Pandora Media (NYSE:P) agreed to buy a South Dakota radio station in order to qualify for lower music royalty rates, according to a regulatory filing.
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By acquiring Rapid City-based KXMZ-FM, a small terrestrial station, the Internet radio company believes it can pay lower royalties to music publishers using a digital-radio license rather than its separately negotiated deals with the American Society of Composers, Authors and Publishers and Broadcast Music.
ASCAP determines royalty rates for traditional radio broadcasters’ Internet operations through the Radio Music Licensing Committee agreement. For instance, Clear Channel’s digital companion, IHeartRadio, pays the lower rate as a result of its parent company’s network of 800 stations.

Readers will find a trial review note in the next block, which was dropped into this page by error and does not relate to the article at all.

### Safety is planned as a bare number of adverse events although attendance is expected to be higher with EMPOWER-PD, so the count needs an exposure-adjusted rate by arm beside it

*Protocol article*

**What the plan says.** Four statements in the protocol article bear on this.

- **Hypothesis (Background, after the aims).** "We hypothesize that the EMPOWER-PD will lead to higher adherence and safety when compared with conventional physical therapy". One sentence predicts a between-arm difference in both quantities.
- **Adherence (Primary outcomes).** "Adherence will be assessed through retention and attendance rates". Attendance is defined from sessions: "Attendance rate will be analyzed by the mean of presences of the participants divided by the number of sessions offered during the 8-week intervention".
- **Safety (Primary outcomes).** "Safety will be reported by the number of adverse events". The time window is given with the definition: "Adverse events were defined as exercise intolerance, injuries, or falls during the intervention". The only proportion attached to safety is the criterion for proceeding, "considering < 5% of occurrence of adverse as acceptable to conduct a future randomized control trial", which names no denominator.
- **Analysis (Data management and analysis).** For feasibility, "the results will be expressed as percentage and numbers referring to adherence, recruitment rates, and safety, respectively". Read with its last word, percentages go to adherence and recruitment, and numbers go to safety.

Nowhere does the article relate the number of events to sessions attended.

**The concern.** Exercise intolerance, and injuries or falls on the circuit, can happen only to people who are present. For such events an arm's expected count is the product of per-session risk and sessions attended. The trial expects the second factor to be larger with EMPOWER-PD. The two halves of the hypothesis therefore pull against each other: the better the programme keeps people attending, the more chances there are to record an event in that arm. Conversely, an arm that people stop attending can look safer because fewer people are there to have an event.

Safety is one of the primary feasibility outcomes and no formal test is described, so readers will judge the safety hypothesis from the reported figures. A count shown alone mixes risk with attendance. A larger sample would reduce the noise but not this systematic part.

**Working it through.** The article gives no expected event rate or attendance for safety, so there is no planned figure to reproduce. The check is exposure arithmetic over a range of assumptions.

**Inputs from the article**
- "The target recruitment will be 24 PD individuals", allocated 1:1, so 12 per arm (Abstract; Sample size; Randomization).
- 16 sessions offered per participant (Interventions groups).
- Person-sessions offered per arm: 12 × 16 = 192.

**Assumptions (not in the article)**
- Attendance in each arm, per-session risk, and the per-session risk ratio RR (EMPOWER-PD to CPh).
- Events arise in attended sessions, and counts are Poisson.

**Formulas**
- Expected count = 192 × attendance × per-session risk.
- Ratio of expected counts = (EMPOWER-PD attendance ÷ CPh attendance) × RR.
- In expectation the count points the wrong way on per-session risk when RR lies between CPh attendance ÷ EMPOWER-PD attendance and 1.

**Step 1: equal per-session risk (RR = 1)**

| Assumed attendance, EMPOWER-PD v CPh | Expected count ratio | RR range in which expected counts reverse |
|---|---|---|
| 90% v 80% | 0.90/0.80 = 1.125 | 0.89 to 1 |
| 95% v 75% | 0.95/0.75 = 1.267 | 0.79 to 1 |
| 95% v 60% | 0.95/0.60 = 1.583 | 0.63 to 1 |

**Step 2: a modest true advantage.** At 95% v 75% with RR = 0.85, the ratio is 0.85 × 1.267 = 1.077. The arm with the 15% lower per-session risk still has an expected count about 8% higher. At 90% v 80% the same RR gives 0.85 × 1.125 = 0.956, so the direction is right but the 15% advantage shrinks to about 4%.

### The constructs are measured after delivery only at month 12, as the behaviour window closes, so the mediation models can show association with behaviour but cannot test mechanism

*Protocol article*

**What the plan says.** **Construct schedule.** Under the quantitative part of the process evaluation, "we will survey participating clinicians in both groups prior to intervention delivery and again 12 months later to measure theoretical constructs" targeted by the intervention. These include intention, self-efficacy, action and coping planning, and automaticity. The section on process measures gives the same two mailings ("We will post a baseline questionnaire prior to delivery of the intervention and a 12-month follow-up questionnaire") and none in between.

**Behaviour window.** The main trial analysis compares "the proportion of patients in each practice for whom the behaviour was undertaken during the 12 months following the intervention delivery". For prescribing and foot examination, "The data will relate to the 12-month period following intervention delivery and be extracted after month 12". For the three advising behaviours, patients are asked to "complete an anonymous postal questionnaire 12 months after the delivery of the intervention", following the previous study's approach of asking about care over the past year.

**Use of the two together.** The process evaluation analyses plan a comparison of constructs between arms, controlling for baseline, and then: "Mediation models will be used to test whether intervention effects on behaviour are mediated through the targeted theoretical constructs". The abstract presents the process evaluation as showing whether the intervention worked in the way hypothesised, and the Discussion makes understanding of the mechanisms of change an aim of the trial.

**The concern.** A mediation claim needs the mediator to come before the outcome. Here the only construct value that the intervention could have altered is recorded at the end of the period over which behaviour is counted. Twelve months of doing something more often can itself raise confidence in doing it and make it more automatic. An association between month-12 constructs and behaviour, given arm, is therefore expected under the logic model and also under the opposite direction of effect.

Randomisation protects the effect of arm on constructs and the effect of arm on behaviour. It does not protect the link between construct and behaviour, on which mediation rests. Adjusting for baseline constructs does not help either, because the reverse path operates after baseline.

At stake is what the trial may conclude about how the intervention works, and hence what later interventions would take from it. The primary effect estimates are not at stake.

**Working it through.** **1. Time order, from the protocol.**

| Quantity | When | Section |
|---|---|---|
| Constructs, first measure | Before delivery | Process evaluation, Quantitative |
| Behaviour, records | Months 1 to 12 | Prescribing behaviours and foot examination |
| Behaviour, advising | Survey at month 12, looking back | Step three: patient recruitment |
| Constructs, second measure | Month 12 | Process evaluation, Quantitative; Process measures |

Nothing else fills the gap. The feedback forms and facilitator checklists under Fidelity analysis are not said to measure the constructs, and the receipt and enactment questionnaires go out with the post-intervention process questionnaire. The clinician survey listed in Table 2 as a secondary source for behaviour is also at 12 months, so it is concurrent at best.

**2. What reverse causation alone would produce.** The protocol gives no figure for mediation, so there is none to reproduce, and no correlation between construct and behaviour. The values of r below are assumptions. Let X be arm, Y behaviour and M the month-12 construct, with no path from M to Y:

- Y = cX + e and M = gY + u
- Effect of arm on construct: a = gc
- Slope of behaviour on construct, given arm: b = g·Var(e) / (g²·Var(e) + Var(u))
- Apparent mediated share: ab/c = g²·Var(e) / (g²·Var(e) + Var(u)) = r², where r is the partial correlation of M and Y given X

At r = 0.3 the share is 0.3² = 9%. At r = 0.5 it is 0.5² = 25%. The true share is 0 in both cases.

Pandora said in a regulatory filing late Tuesday that the move could save nearly 1% of revenue, which totaled $70.6 million in the latest quarter. Royalty payments, also referred to as content acquisition costs, currently take a large bite out of Pandora’s revenue. The company spent $55 million, or about 80% of revenue, on content acquisition in the quarter ended April 30.
The company didn’t disclose the price it paid of KXMZ, which had an average audience of 18,000 as of early last year.
On Tuesday, Pandora created an online station called Hits 102.7 KXMZ.
The shares were up 1.7% at $15.61 in early morning trading Wednesday.